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Florida, Comcast, Delta Air Lines: Your Tuesday Briefing

Published on March 7, 2020 by Zeinab

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Good morning.

Here’s what you need to know:

Syria’s chemical weapons connection

• North Korea has most likely been helping the Syrian government build chemical weapons, a new U.N. report says, citing years of shipments of materials that can be used to produce the illegal munitions.

The U.S. and other countries have long accused Syria of using chemical weapons on its civilians, and suspect chlorine gas was used in recent attacks near Damascus, the capital.

The Times reviewed the unreleased report, written by a panel of experts assessing North Korea’s compliance with U.N. sanctions. Any such trade would allow Syria to build its chemical arsenal while also providing Pyongyang with cash for its nuclear and missile programs.

Back

I got to watch some deputy sheriffs performing this weekend. They weren’t exactly Medal of Honor winners, all right? The way they performed was frankly disgusting. They were listening to what was going on. The one in particular, he was then — he was early. Then you had three others. You know, I really believe — you don’t know until you test it, but I think, I really believe — I’d run in there even if I didn’t have a weapon. And I think most of the people in this room would have done that, too.

President Trump criticized the armed sheriff's deputy who failed to enter Marjory Stoneman Douglas High School during a mass shooting there on Feb. 14.CreditCredit…Tom Brenner/The New York TimesBack

This is the idea that took over the world. First there was one democracy — then 10, then 20. There were some setbacks, but people really seemed to want democracy. And eventually, most of them got one. But 15 years ago, democracy stopped spreading, and it might not pick back up again. Even some places that seemed safely democratic turned out not to be. And people are even getting worried about established democracies like the U.S. So is there something wrong with democracy? I’m Max Fisher. I’m Amanda Taub. We’re journalists at The New York Times. And this is the Interpreter. We can measure democracy kind of like a health score. Over here, there are full democracies like the United States. And over there are dictatorships like North Korea. So the further left a country is, the less democratic it is and the further right a country, the more democratic it is. Now let’s see what happens when we add how rich the countries are. The higher on the graph, the richer the country and the lower on the graph, the poorer the country. Generally, countries have moved up and right. As they got richer, they became more democratic. You’ve got your Englands, your Latvias, your Indonesias. You see a pattern? Countries getting richer. Countries getting more democratic. But look at countries like China and Saudi Arabia. They got richer, but never got more democratic. Look at Russia and Venezuela. They got democratic, but then backslid, which wasn’t supposed to happen. So what’s going on? China looked exactly like places we thought would become democracies next. They built up the rule of law, civil society and some institutions. Normally, those are the building blocks that eventually add up to democracy. But they were really designed to make citizens just happy enough to protect the authoritarian system from the will of the people. And whenever the government feels like it could lose control, it uses the other side of its strategy: violent oppression and coercion. We’re seeing this in more places where dictators are learning how to stop democracy from forming. And at the same time, some elected leaders are developing their own playbook for pulling democratic systems down from within. A handful of seemingly established democracies are sliding back towards dictatorship. These countries didn’t have coups or invasions. In each case, voters elected strongman leaders who dismantled their democracies from within. Venezuela had been democratic for 40 years, then Hugo Chavez rose on a message that only he spoke for the people. People cheered as he accrued power for himself, jailed his opponents and tore down the democratic institutions that constrained him. And when the dust settled, Chavez was unchecked. Society descended into chaos that is getting worse every day. Other elected leaders are using similar tactics, but always bit by bit — in ways that aren’t obvious and might even be popular at the time. One of the most powerful forces that can turn people against democracy is polarization. When people feel scared enough of their political opponents, it feels more important to protect their side than it does to protect democracy. Leaders can exploit that fear. So if you’re Russian and you support Putin, you might blame society’s problems on gay people or nefarious Western plots. If you’re Turkish and support Erdogan, you fear the secular elites will impose military rule. And we’re seeing that kind of polarization and fear start to take hold in established democracies. “You are a racist, no good American.” “I was just called a racist.” Could it happen in the United States? It still feels impossible. And it might be. So far, the system is resilient. But the warning signs are here. Polarization. Populism. Distrust of institutions. A desire for strongman leaders to smash the system. These things don’t necessarily mean that democracy is doomed. But they show that in times of social stress, even a free people can dismantle their own democracy without realizing they’re doing it. Democracy is still a pretty new system of government. That century-long trend might not have been a trend at all. Just a few one-time moments that we mistook for inevitability. We want to believe it will last forever, but we can’t be sure.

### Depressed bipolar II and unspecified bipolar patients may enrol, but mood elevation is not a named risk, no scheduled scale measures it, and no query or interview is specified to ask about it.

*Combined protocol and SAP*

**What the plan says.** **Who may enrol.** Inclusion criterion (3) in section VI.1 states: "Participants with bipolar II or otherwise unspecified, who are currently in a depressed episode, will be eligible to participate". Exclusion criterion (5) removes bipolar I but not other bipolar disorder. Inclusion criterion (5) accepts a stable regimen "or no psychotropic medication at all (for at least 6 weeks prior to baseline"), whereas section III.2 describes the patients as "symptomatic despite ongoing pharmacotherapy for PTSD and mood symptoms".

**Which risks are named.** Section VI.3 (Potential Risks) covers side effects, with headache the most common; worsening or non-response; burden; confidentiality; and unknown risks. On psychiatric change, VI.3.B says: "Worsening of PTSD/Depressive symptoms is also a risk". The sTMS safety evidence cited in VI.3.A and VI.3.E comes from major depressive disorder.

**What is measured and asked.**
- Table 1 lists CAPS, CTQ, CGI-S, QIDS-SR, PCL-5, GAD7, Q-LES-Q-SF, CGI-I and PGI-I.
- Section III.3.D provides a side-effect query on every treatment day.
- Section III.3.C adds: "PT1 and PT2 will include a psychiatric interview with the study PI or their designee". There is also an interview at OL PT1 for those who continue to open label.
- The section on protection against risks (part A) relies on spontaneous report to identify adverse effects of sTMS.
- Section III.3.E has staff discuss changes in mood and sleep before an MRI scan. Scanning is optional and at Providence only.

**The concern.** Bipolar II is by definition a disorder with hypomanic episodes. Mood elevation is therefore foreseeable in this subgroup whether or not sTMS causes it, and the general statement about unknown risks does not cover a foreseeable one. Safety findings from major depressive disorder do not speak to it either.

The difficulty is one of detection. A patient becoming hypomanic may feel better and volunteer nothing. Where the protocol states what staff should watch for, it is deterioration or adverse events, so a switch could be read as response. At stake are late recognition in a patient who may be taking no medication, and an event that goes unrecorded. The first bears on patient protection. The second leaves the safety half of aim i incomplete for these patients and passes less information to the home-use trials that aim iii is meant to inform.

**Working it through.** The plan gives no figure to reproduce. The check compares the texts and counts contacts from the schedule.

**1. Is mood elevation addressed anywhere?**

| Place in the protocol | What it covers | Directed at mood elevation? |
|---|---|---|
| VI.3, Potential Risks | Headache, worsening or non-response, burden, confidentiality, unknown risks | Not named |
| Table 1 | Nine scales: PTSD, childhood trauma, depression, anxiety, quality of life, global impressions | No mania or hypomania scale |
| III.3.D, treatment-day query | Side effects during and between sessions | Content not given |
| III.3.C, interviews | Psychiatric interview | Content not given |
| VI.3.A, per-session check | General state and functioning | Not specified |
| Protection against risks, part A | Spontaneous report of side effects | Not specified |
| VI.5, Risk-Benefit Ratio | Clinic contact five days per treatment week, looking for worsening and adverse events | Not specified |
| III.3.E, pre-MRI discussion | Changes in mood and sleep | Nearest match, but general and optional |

For years, the number of democracies in the world had been on the rise, but recently the trend has stalled. The New York Times journalists Max Fisher and Amanda Taub explore why some democratic countries have backslid, while others never quite made it.Listen to ‘The Daily’: So Many Red FlagsCalls to law enforcement had expressed concerns about Nikolas Cruz, the suspect in the Florida school shooting, yet nothing was done. How is that possible?A cable stabilized the Leaning Tower of Pisa during a restoration project in 1998.Credit…Fabio Muzzi/Agence France-Presse — Getty Images

To prevent the loss of a national treasure — and a tourism gold mine — the authorities in Italy asked for suggestions on how to stabilize the tower’s slowly increasing lean.

People had long offered advice about fixing the tower, however.

The Times reported in 1972 that, in the previous 60 years, more than 200,000 people had sent letters to the mayor of Pisa with their thoughts on how to save the monument.

And previous attempts had gone awry, most notably one by the Italian dictator Benito Mussolini in 1934.

Mussolini decided a leaning tower wasn’t a fitting symbol for his country, so he had holes drilled through the floor and tons of concrete poured into the foundations.

It promptly lurched another few inches toward the ground.

The tower was finally stabilized in 2001, after an 11-year, $26 million restoration project.

Anna Schaverien contributed reporting.

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Your Morning Briefing is published weekdays and updated all morning. Browse past briefings here.